Assessment Boundaries: Assessment does not include the identification and naming of minerals. In this lesson… Science and Engineering Practices Disciplinary Core Ideas Cross Cutting Concepts Developing and Using Models In this lesson, students are using the sediment tube as a model of how sediment settles with respect to the energy in rivers decreasing as the river channel's characteristics change from river source to river mouth. ESS2.A: Earth’s Materials and Systems All Earth processes are the result of energy flowing and matter cycling within and among the planet’s systems. This energy is derived from the sun and Earth’s hot interior. The energy that flows and matter that cycles produce chemical and physical changes in Earth’s materials and living organisms.
Stability and Change Students see how the change in river energy affects the sediment patterns. Then, as the model of the river stabilizes, the sediment settles in areas of less energy. Students see that the sediment settles in the same patterns with larger rocks at the bottom and smaller sediment on top. In this lesson… CCSS Mathematics CCSS English-­‐Language Arts n/a CCSS.ELA-­‐LITERACY.W.6.1 Write arguments to support claims with clear reasons and relevant evidence. Students will be constructing explanations to support their claim in how the sediment would change as one goes from the mountains, out to the flatlands, and toward the ocean. Predictions will be justified based on observations from this modeling activity.
NGSS Lead States. 2013. Next Generation Science Standards: For States, By States. Washington, D.C.: The National Academies Press. 2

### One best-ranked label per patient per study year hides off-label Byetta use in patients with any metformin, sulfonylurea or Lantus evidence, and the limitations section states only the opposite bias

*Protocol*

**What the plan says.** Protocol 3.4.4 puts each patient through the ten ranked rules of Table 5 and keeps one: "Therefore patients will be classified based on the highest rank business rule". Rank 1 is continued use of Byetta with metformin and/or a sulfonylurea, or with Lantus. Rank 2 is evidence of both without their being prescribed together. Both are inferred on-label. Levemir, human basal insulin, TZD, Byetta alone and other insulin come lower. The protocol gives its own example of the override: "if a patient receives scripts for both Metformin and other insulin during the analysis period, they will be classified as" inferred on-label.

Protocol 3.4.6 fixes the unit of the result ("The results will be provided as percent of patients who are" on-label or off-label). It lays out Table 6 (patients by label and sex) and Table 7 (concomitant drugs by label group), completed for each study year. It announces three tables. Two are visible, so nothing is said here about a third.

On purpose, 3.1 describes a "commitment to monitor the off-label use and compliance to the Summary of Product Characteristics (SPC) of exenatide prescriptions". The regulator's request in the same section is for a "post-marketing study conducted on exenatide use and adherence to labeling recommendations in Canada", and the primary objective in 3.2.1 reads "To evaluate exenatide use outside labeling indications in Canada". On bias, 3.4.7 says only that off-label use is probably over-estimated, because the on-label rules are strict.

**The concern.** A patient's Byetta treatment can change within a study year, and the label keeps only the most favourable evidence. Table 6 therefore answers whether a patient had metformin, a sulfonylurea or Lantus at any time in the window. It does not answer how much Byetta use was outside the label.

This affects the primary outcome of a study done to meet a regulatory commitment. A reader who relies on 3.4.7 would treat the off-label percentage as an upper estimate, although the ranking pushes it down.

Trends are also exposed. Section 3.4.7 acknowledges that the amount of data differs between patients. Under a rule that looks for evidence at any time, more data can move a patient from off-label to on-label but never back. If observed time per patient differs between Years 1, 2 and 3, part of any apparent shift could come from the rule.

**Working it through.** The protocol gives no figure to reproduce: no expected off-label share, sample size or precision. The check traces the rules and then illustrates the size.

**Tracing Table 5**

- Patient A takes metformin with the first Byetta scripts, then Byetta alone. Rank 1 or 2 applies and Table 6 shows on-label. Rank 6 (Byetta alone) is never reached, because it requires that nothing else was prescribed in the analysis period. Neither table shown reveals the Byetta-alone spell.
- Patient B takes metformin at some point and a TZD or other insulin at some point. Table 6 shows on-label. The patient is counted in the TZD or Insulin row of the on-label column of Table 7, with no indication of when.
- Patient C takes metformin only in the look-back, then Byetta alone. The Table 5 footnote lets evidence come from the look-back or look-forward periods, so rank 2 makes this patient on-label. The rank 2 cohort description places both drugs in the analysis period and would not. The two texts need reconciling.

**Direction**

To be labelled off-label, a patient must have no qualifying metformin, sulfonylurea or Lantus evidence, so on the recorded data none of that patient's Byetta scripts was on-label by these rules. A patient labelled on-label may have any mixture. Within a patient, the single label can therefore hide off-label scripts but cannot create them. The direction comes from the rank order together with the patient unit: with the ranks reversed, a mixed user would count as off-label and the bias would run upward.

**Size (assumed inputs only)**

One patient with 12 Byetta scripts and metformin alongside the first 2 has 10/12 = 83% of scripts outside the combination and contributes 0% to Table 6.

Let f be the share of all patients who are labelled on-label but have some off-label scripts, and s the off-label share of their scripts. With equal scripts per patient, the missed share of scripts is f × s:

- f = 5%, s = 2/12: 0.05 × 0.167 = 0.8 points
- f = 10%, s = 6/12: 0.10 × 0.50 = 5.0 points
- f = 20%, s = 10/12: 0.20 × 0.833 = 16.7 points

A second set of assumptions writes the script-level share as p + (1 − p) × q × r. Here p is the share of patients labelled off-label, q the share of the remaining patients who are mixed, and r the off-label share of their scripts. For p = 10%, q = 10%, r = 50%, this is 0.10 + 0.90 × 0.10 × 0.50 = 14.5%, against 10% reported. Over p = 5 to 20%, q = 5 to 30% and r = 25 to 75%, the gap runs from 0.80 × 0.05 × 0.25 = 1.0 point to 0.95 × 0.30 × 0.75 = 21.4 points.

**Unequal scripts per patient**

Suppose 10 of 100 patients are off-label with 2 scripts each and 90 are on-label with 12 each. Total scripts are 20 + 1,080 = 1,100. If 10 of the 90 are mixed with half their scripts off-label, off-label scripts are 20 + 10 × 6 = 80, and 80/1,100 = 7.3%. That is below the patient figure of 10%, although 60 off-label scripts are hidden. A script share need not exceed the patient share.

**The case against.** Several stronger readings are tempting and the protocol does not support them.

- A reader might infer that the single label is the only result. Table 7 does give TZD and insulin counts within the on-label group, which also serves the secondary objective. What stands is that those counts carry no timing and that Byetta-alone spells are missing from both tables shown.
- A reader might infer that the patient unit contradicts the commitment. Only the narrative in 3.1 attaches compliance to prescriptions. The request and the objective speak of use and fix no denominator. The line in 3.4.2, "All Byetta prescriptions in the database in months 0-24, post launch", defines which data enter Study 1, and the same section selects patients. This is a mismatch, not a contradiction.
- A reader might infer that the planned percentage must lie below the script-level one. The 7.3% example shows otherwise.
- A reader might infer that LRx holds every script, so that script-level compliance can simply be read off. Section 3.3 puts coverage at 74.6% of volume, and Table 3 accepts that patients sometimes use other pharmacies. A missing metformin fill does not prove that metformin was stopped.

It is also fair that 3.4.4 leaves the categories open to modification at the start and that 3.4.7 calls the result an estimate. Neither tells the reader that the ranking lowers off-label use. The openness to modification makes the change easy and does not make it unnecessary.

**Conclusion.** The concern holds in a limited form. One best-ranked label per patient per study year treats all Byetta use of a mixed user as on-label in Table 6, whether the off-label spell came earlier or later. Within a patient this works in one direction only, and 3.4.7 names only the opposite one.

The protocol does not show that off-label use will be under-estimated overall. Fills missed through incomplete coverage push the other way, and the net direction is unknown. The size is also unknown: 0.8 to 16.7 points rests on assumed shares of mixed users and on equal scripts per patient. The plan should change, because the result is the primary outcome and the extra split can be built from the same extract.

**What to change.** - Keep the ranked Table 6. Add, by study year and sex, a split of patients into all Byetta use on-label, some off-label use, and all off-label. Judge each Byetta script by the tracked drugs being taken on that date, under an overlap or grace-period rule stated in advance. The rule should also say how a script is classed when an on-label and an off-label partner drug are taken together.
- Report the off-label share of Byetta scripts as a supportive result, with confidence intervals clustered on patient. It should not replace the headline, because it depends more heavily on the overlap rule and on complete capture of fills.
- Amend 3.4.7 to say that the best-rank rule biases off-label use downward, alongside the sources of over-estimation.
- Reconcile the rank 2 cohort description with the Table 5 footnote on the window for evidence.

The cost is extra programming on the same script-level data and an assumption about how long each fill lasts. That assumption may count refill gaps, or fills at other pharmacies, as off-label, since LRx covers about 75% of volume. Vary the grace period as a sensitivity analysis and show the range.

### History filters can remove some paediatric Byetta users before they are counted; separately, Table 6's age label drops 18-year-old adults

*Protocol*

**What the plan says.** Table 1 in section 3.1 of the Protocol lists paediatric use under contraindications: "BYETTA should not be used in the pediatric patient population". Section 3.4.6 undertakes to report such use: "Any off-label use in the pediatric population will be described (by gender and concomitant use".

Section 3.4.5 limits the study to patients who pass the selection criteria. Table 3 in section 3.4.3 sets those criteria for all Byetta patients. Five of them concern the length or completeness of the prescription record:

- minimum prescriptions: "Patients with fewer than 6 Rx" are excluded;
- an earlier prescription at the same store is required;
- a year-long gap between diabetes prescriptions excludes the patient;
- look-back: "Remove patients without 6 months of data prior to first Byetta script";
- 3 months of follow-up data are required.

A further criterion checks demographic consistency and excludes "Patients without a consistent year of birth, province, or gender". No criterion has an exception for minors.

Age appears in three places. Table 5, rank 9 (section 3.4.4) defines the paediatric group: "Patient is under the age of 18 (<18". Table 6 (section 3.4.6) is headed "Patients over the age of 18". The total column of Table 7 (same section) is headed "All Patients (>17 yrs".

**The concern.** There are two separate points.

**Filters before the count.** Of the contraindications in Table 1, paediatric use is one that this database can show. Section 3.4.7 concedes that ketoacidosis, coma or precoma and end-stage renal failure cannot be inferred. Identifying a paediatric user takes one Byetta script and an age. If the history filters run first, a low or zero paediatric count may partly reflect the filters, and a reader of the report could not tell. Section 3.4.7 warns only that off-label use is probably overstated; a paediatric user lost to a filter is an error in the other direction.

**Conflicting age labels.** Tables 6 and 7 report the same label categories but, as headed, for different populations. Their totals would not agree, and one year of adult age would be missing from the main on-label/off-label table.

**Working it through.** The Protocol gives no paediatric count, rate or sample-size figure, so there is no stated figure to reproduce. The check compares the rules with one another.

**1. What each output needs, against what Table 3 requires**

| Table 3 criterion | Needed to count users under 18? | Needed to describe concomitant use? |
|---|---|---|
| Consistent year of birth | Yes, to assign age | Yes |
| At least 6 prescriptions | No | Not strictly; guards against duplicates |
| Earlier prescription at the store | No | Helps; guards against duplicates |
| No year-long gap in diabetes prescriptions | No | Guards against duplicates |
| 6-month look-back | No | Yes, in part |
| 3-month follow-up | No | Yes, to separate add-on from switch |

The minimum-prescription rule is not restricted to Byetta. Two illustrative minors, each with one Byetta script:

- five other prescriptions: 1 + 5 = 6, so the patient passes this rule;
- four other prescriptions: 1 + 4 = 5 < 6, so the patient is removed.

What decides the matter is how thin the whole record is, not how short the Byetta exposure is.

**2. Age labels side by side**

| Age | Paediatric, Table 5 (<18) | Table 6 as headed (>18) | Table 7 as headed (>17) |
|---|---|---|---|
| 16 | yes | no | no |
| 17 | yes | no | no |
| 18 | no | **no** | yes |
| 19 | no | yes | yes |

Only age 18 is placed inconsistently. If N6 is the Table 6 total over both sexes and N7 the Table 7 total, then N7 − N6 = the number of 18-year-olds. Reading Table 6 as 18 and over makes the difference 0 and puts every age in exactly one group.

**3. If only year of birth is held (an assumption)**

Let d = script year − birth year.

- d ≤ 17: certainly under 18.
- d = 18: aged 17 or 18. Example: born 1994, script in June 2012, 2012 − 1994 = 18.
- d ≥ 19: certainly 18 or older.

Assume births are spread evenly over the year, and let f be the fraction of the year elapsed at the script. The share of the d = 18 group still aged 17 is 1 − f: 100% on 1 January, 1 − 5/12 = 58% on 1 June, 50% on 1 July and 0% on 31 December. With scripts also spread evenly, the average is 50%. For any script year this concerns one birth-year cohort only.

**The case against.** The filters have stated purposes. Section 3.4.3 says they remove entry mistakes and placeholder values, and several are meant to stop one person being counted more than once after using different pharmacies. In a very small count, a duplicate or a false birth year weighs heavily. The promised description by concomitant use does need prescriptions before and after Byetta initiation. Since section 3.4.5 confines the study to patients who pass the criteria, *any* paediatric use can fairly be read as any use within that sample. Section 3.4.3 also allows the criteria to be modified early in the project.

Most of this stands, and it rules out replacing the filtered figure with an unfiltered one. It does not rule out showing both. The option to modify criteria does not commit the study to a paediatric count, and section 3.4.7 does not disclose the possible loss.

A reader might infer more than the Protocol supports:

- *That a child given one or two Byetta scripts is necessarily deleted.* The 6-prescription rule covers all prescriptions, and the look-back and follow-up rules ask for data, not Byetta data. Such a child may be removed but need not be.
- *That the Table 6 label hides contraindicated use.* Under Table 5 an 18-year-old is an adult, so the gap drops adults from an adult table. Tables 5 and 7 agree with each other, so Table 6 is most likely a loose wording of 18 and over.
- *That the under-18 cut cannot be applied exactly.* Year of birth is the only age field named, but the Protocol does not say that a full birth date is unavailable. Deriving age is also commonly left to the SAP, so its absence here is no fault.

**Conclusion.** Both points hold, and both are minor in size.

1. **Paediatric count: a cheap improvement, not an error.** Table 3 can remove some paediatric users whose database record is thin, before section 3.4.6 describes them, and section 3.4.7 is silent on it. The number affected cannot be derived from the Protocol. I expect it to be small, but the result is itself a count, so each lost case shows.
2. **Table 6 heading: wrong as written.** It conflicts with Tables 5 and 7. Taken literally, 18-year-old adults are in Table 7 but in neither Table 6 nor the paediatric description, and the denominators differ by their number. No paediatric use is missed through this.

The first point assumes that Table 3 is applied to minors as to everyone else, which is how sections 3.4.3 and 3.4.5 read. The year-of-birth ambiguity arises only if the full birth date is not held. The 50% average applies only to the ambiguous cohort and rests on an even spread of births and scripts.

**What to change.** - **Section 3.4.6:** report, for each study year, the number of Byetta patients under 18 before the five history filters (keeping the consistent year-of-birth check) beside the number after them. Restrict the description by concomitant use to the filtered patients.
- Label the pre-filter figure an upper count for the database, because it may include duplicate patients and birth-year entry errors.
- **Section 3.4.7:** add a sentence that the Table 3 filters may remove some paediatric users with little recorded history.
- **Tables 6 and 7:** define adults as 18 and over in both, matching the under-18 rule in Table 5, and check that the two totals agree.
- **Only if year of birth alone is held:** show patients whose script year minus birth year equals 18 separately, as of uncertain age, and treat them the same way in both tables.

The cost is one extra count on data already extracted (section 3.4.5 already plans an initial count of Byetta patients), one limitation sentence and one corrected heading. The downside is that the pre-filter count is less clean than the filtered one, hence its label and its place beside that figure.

National Governors Association Center for Best Practices, Council of Chief State School Officers Title: Common Core State Standards (insert specific content area if you are using only one) Publisher: National Governors Association Center for Best Practices, Council of Chief State School Officers, Washington D.C. Copyright Date: 2010 Page 4 of 5 Lesson 2 Rivers, Rocks and Sand! Prior Knowledge In grades 3-­‐5, Students have learned that nearly all of the Earth’s available water is in the ocean. Most fresh water is in glaciers or underground; only a tiny fraction is in streams, lakes, wetlands and the atmosphere. In lesson 1, the students have formulated questions on river formation, erosion and river movements. They then have used the questions as a way to create predictions on how the moving water will affect the Earth’s surface with respect to the placement of new building developments. Lesson 1. Predict: Students will be given a sediment tube with rocks (gravel), sand, fine sand, and other stuff in it. Before your group gets a tube, make a prediction: which will be on the bottom (fine sand, sand, gravel)? Why? 2. After students have made a prediction, give each group a sediment tube. Have students turn the tube upside down and shake it for 30 seconds until all of the rocks and sand are mixed up and moving quickly in the tube. Quickly set the tube down, standing the tube on its end on the table, and have students watch the rocks and sand settle for two minutes. Draw what the tube looks like in the spaces below. 3. Have the students repeat the experiment two more times (for a total of three trials), recording observations each time. Students should have repeated the experiment three times and they should have recorded their observations each time. 4. After the third trial, instruct students to record their observations but to be very careful not to touch it! Students should allow the tube to settle for approximately 30 minutes. Students will come back to it in 30 minutes. After the classroom discussion, students will make further observations about the sediment tube. 5. Have students complete the worksheet by recording their observations. When you have made your three diagrams, write a few sentences about your observations. 6. Lead a classroom discussion about the role of energy (water velocity) and the deposition of sediment and the types of environments that you might find more. a. Has anybody ever been river rafting before, or seen any movies about river rafting? What's it like to be in the "rapids" versus a slow, flat section of the river? How fast does the water move in each section? What does the water look like? i. (Answers: water in the rapids is moving faster than water in wider, slower sections of the river. The water gets churned up and gets "whitecaps" in the rapid section because of turbulence, and is flat and calm in slower, wider sections of the river.) b. *People can float in water and be carried by the current. Why is that? Rocks don't usually float, but can rocks be carried by the current in a way similar to things that float? What about sand, or even smaller particles? Can they be carried by water? i. (Answers: Buoyancy keeps people floating – objects that are less dense than water will float in water. Rocks aren't usually less dense than water so they don't float, but the water can still exert a force on them and "push" them downstream. Smaller particles are easier for the water to carry along, if the water has enough energy.) c. *Solids that are carried by water (like sand and other particles carried by rivers) are known as "suspensions" – can you think of any suspensions in your daily life? Specifically, think about things you drink. What about liquids that are not suspensions? Page 5 of 5 Lesson 2 Rivers, Rocks and Sand! i. (Answers: some kinds of juice, hot chocolate are suspensions; given enough time, the particles will settle out. Drinking water, cola, and tea are "solutions." Milk is neither a suspension or a solution, since milk solids aren't dense enough to settle out.) d. *When you shake a suspension that has settled (like a fruit juice smoothie), the particles are re-­‐suspended in the water. What are you adding to the bottle of juice to re-­‐suspend the particles? How is this like a river? i. (Answers: You are adding energy to the system in order to re-­‐suspend the particles. This is like a quickly-­‐flowing section of a river, which has very high kinetic energy and can hold a lot of particles without them settling out.) e. *How is the amount of energy related to the transport of sediment in a river? Where would you expect to find the water carrying more sediment? Where would you expect to find more sediment settling out of the water? i. (Answers: the more energy the river has, the more sediment it can transport. Generally this means it transports a lot of sediment in faster-­‐flowing sections, such as in mountains, and deposits its sediment load when the river channel flattens out onto the plains, etc.) f. *Advanced/VERY optional: What keeps the sediment suspended in the water? Why doesn't it settle out more quickly? And how is that related to skydiving? i. (Answers: Friction keeps the sediment suspended in the water. Without friction, gravity would make the sediment settle quickly, but friction exerts an upward force on the sediment particles. Smaller particles have more friction relative to their mass, so they stay suspended longer. This is related to "terminal velocity" in skydiving – where you accelerate only until the downward acceleration from gravity is equal to the upward acceleration of friction on your body. Less massive objects with greater relative surface area have a lower terminal velocity in air too, not just in water.) 7. After the classroom discussion, have students make a final observation about the sediment tube. They should observe more fine material has deposited on top and that there is less suspended material in the water above the sediment Potential Pitfalls After you leave the sediment tube for a while, the water gets clearer and you can see the layer of dark material on top of the sand. You can also see the “floaters” that are less dense than water more easily. Be sure to tell students NOT TO TOUCH the sediment tubes while having the sediments settle in the thirty minute period. Any movement will disrupt the settlement of different layers.